Synthetic biology standards in the iGEM community and vice versa

November begins with the 2019 iGEM Jamboree in Boston, so let’s take a minute to consider the critical role that synthetic biology standards has played in the iGEM community and vice versa. The International Genetically Engineered Machines (iGEM) competition began in 2003 and rapidly grew from a few schools to a massive international event. One of the keys to its growth has been an embrace of standardization: iGEM embraced and popularized the “BioBrick” assembly standard, building up a registry of parts compatible for assembly with one another and requiring every participating team to “give back” by contributing its own new parts—now supporting not just BioBricks but a number of successor standards as well.

iGEM presents a unique and challenging environment for standards development and testing. Teams come from a wide variety of backgrounds, often with little prior experience in synthetic biology. Many teams have little funding and also do not have access to high-end laboratory equipment. Even sending material from iGEM headquarters is challenging, as materials need to be extremely inexpensive (~$1 US per kit) and resilient to shipping with long delays and no temperature control. Finally, iGEM operates at a large organizational scale, with several hundred teams per year. At the same time, teams are often highly creative, enthusiastic, and willing to embrace new technologies. All of this together makes iGEM an excellent and challenging testbed for new technologies.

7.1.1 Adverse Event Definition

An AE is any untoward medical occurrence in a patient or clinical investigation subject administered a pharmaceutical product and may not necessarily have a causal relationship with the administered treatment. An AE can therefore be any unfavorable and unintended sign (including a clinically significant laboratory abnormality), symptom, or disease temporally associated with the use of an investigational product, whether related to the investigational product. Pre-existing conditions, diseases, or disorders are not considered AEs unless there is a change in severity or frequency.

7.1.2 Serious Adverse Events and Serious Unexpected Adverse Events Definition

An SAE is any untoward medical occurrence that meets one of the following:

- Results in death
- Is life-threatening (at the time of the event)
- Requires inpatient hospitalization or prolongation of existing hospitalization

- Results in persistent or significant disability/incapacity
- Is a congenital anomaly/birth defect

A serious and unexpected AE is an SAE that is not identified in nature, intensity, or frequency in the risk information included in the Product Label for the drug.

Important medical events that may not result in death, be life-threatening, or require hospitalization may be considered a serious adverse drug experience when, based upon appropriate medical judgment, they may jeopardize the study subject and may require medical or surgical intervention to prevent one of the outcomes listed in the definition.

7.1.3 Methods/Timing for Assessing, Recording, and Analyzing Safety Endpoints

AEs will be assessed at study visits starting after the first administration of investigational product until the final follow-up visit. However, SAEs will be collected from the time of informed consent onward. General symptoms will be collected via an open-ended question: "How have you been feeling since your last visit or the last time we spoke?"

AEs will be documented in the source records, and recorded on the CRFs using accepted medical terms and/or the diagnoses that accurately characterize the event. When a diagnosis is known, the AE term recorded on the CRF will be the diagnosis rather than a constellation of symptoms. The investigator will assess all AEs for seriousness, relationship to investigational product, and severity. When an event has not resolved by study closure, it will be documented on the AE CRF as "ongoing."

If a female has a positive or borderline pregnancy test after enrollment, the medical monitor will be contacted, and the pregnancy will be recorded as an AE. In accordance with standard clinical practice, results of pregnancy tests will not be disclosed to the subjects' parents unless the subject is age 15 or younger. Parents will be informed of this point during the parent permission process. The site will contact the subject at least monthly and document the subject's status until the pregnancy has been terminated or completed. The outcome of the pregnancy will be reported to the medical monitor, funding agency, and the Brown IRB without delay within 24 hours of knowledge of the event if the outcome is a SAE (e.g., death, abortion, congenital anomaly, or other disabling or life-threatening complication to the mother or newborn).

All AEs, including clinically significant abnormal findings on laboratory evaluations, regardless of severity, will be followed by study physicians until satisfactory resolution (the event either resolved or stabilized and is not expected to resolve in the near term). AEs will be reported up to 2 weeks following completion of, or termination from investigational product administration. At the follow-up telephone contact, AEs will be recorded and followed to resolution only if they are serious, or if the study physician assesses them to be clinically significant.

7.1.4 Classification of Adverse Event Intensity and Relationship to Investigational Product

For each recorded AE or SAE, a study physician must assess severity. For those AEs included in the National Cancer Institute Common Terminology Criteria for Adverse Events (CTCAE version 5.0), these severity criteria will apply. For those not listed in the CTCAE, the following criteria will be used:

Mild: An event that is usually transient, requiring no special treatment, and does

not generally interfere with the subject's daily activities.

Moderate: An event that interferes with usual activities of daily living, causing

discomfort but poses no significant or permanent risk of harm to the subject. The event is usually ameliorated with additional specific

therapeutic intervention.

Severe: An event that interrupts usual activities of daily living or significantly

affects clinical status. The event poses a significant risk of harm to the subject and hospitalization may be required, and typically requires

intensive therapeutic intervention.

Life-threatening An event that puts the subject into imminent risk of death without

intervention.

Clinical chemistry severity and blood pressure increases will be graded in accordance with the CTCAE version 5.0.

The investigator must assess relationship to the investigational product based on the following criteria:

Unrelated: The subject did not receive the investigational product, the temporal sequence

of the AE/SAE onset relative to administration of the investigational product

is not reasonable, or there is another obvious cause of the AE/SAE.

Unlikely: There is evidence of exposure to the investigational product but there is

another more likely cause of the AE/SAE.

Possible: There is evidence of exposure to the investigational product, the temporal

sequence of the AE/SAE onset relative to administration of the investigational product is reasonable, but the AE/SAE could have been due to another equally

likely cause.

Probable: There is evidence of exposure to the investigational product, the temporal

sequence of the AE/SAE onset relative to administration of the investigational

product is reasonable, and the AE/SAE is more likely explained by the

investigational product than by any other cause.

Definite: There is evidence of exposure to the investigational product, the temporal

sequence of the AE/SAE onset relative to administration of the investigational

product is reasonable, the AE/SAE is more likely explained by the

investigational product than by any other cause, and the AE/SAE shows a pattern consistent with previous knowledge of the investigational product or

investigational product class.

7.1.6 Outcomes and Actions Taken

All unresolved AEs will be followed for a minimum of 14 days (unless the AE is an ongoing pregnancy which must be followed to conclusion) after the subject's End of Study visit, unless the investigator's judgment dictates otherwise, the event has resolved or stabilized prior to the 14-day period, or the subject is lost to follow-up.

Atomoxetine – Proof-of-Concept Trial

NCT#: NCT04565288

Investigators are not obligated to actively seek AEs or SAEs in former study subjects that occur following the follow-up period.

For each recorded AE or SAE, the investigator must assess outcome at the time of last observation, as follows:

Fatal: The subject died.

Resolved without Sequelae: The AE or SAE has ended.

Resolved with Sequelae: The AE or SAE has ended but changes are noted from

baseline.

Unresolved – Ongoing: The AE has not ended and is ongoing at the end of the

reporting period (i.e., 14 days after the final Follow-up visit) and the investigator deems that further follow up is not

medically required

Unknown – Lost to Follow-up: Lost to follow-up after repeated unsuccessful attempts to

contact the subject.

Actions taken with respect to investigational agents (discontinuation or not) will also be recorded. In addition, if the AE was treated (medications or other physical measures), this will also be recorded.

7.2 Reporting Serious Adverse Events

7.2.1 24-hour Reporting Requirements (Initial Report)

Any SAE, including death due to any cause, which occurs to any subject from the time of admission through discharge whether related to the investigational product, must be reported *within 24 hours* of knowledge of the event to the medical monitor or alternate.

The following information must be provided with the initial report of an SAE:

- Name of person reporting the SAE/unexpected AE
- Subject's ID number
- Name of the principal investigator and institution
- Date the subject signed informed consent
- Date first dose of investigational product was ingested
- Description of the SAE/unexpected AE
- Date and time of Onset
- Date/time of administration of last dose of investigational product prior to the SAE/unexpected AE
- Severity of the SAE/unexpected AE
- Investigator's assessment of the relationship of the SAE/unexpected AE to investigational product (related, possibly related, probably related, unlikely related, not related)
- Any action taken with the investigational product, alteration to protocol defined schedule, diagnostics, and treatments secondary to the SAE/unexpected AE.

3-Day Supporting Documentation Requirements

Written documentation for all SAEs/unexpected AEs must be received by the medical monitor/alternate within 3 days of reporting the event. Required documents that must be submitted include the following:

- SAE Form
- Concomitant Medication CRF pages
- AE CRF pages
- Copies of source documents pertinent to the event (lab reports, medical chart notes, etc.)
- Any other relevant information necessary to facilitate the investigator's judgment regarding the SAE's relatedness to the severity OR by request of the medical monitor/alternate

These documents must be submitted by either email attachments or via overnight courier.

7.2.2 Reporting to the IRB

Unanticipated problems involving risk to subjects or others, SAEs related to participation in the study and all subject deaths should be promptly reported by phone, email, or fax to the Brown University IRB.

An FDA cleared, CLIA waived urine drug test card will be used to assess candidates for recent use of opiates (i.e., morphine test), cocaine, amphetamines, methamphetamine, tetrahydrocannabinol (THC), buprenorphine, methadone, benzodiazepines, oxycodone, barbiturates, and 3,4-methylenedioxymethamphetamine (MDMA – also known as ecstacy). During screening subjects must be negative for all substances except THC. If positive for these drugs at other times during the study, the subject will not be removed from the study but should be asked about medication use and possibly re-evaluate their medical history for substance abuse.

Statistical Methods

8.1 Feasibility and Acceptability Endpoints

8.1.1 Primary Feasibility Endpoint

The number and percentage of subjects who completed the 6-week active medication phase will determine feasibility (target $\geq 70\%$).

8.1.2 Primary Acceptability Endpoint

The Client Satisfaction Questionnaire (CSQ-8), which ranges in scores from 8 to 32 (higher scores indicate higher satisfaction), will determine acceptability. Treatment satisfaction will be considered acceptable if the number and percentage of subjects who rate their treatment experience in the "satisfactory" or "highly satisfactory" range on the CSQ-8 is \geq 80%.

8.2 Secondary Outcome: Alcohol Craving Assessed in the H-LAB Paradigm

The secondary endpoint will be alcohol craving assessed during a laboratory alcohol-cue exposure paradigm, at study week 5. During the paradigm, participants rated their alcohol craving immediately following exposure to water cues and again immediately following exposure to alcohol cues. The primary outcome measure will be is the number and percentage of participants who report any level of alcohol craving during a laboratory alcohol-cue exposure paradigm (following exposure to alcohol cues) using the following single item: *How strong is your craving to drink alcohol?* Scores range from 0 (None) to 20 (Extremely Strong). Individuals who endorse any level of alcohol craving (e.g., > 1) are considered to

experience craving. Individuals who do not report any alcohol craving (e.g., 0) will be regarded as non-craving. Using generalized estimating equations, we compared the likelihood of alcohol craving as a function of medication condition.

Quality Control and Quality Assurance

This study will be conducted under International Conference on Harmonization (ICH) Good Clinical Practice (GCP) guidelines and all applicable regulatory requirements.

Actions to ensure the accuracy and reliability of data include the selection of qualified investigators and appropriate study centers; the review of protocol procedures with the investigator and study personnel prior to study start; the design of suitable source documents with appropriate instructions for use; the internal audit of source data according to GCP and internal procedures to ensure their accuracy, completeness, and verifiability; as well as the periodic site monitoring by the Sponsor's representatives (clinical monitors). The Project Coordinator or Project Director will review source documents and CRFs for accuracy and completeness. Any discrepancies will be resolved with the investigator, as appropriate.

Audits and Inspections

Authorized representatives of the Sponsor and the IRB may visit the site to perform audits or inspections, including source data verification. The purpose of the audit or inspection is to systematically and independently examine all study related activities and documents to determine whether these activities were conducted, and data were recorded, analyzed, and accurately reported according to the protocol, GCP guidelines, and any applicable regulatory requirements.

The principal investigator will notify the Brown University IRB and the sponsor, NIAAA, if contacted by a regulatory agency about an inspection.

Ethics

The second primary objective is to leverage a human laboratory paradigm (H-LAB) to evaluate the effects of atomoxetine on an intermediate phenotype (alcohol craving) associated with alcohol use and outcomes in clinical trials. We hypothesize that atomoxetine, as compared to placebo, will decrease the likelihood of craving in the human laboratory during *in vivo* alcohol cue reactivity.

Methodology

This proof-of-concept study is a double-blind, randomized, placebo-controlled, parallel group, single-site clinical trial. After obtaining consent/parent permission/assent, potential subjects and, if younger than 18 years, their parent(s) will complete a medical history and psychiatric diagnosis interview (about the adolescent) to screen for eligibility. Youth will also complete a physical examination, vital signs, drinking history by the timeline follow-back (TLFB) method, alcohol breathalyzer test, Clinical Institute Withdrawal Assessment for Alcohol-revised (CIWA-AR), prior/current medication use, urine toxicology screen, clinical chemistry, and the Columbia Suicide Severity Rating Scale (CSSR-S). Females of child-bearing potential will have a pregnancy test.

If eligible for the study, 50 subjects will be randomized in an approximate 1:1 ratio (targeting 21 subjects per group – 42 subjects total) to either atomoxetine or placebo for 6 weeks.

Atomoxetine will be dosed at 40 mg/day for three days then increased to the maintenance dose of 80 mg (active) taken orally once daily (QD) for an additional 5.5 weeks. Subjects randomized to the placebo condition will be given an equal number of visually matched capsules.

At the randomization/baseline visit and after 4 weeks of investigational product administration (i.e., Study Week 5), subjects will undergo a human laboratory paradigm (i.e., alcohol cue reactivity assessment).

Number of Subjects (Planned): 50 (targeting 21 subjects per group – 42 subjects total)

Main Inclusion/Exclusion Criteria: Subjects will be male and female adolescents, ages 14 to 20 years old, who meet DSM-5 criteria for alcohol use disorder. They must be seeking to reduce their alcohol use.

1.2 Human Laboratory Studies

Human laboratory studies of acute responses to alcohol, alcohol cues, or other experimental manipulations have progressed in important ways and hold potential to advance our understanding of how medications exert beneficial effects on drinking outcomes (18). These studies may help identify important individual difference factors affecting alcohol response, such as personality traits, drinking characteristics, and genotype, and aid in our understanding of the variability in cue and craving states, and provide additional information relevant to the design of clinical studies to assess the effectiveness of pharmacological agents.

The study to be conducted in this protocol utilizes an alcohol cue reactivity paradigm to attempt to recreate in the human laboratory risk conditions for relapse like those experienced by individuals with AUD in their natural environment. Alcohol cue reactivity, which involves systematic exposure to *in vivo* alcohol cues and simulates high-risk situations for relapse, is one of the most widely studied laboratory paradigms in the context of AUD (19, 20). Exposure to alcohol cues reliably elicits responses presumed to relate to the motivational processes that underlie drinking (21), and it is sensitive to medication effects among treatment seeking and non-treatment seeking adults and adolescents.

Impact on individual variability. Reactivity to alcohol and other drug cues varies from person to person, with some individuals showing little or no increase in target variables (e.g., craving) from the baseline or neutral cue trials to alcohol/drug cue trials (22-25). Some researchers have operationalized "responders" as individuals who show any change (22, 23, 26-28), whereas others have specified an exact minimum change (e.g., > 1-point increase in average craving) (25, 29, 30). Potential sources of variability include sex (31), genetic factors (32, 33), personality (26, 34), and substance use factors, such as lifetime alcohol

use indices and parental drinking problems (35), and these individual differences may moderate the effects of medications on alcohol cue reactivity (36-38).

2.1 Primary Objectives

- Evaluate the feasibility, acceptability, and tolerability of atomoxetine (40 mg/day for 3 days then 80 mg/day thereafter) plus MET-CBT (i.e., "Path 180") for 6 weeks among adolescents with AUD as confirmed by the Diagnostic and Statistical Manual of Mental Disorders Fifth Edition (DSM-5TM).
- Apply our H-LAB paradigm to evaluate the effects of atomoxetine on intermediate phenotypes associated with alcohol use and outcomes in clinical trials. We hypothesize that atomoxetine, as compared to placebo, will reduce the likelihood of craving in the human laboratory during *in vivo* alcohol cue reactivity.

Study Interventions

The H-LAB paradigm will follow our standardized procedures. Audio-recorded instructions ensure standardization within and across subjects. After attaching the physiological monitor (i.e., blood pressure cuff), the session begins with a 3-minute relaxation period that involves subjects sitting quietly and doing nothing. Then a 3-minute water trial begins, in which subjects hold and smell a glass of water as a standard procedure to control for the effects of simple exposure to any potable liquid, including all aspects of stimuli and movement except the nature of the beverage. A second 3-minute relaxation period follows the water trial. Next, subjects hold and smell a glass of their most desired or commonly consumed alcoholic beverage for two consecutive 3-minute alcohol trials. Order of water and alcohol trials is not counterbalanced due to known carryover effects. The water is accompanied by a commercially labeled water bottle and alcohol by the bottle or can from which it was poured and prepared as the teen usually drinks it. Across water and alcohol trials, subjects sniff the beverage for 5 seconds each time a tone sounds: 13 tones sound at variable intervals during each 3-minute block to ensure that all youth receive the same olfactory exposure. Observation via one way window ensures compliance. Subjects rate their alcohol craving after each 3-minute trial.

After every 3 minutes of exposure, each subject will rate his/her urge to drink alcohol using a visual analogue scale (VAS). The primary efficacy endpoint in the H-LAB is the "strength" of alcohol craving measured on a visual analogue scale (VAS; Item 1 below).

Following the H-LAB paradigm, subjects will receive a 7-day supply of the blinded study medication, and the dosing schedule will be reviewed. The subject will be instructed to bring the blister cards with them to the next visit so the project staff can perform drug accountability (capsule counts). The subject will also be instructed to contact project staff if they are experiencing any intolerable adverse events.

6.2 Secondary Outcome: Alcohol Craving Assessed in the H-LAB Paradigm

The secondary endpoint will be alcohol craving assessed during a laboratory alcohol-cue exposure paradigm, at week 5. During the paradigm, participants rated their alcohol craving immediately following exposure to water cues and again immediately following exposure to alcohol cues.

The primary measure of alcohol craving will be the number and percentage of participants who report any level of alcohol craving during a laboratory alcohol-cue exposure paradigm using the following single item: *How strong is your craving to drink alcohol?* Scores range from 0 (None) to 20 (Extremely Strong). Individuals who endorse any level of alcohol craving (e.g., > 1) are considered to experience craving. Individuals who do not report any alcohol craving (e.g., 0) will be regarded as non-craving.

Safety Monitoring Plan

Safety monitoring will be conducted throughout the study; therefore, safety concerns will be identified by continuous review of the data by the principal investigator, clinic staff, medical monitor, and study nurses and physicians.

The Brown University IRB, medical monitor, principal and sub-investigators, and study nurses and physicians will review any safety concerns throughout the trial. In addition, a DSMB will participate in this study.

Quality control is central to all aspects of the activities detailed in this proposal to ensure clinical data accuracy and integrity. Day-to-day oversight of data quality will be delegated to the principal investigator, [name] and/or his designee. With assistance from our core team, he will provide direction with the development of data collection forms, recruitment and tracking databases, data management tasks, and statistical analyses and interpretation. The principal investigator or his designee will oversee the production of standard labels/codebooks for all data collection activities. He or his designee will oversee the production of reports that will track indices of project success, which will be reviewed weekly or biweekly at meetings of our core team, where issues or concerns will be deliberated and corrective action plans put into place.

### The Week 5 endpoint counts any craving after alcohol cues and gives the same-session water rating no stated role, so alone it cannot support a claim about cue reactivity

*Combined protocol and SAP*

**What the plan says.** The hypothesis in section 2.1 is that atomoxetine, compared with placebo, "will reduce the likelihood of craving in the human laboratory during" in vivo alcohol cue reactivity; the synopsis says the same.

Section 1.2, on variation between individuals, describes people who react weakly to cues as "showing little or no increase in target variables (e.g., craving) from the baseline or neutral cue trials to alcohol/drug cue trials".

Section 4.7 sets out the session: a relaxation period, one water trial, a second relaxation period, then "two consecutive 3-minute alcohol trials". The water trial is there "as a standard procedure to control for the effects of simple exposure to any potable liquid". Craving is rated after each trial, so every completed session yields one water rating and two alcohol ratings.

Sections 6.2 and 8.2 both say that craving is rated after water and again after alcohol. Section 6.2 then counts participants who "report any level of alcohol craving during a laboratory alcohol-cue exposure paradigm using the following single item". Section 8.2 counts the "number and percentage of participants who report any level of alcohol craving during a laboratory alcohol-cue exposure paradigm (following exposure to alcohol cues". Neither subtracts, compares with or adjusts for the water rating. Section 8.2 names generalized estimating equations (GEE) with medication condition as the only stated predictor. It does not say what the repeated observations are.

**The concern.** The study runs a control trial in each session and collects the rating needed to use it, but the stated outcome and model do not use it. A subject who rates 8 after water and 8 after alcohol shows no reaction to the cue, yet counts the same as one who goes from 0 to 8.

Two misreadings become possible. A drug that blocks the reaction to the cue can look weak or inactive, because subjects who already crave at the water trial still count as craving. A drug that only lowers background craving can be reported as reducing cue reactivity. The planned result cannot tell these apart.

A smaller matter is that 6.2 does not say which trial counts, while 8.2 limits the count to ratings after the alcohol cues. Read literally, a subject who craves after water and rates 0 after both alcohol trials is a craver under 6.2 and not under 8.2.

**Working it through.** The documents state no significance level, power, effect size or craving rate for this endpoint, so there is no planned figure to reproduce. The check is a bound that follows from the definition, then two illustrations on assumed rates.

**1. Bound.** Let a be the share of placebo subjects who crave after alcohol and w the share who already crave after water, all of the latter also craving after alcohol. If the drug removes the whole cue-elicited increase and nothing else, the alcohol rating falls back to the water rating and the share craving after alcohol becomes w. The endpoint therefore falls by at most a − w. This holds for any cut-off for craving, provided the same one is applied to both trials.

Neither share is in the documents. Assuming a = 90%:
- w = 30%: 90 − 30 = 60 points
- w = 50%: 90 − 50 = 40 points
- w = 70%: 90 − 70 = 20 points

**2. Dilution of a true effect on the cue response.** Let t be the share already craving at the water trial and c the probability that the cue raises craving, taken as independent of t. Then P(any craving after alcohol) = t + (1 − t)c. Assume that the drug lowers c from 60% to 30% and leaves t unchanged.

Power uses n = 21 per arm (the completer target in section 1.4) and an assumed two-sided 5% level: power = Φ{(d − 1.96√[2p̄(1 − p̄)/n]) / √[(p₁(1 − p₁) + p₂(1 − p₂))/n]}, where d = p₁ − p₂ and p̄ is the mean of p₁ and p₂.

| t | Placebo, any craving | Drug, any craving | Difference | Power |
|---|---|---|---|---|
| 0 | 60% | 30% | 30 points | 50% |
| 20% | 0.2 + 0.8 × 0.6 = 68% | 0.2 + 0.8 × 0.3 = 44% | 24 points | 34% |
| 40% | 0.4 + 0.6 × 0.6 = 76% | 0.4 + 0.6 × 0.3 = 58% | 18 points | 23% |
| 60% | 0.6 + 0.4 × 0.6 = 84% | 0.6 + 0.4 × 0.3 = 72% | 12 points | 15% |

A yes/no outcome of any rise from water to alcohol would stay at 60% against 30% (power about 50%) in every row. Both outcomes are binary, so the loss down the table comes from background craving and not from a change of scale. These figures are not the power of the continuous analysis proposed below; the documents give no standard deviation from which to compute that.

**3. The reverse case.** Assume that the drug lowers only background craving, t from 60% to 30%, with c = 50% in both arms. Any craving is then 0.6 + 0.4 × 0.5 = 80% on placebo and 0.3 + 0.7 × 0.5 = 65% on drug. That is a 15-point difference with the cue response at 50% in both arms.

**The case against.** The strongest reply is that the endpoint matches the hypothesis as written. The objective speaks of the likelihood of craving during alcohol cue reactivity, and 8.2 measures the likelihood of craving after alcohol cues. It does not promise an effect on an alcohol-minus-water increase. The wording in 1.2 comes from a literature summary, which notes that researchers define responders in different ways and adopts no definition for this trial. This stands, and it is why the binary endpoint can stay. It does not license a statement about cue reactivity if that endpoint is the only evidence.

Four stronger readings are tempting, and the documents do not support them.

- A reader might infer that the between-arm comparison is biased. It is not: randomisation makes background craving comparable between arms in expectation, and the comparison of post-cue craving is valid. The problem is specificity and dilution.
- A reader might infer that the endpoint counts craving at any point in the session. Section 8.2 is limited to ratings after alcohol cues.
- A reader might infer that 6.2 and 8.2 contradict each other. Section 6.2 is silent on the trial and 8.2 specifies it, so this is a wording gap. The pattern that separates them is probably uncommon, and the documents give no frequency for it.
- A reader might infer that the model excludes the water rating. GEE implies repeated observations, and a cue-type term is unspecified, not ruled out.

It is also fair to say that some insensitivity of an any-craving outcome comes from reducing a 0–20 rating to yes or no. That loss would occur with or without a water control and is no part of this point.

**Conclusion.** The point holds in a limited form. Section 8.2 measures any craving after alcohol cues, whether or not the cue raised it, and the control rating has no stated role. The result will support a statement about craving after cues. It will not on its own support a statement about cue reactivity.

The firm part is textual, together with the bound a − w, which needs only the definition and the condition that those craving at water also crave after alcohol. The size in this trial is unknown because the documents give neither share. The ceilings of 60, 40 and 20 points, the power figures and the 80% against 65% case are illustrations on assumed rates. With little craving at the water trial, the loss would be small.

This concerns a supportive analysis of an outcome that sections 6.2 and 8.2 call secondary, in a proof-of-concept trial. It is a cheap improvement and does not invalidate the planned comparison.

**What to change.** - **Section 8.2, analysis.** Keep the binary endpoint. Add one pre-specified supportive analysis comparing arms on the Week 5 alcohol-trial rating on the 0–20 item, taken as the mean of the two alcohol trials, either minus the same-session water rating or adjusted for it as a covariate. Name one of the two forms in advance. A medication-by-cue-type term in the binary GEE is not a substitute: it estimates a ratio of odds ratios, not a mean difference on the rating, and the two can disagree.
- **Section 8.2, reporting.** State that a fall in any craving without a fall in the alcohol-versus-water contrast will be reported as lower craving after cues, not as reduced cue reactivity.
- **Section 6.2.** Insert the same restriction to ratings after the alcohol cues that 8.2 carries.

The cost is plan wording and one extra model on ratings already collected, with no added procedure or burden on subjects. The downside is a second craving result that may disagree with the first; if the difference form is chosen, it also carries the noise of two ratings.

Indeed, for the past several years, iGEM has also been leading research in reproducibility and standards for measurement. From 2014 to 2018, the iGEM Measurement Committee ran a series of interlaboratory studies progressing from diagnosis of reproducibility challenges to development and refinement of low-cost and highly resilience methods for calibration of fluorescence and optical density measurements.  Thousands of iGEMers participated in these studies (including many supervised by members of the BioRoboost project), and have become co-authors of scientific papers establishing and disseminating these methods.

Now, iGEM is continuing to build on these results, working both on additional protocols and on curation problems related to data validation and sharing. The Measurement Committee is also looking for more members and collaborators, both to bring new standards and technologies to iGEM and to help disseminate the ones that have been developed there.

Text by: Jake Beal (BBN Technologies, IOWA), November 2019

Leave a Comment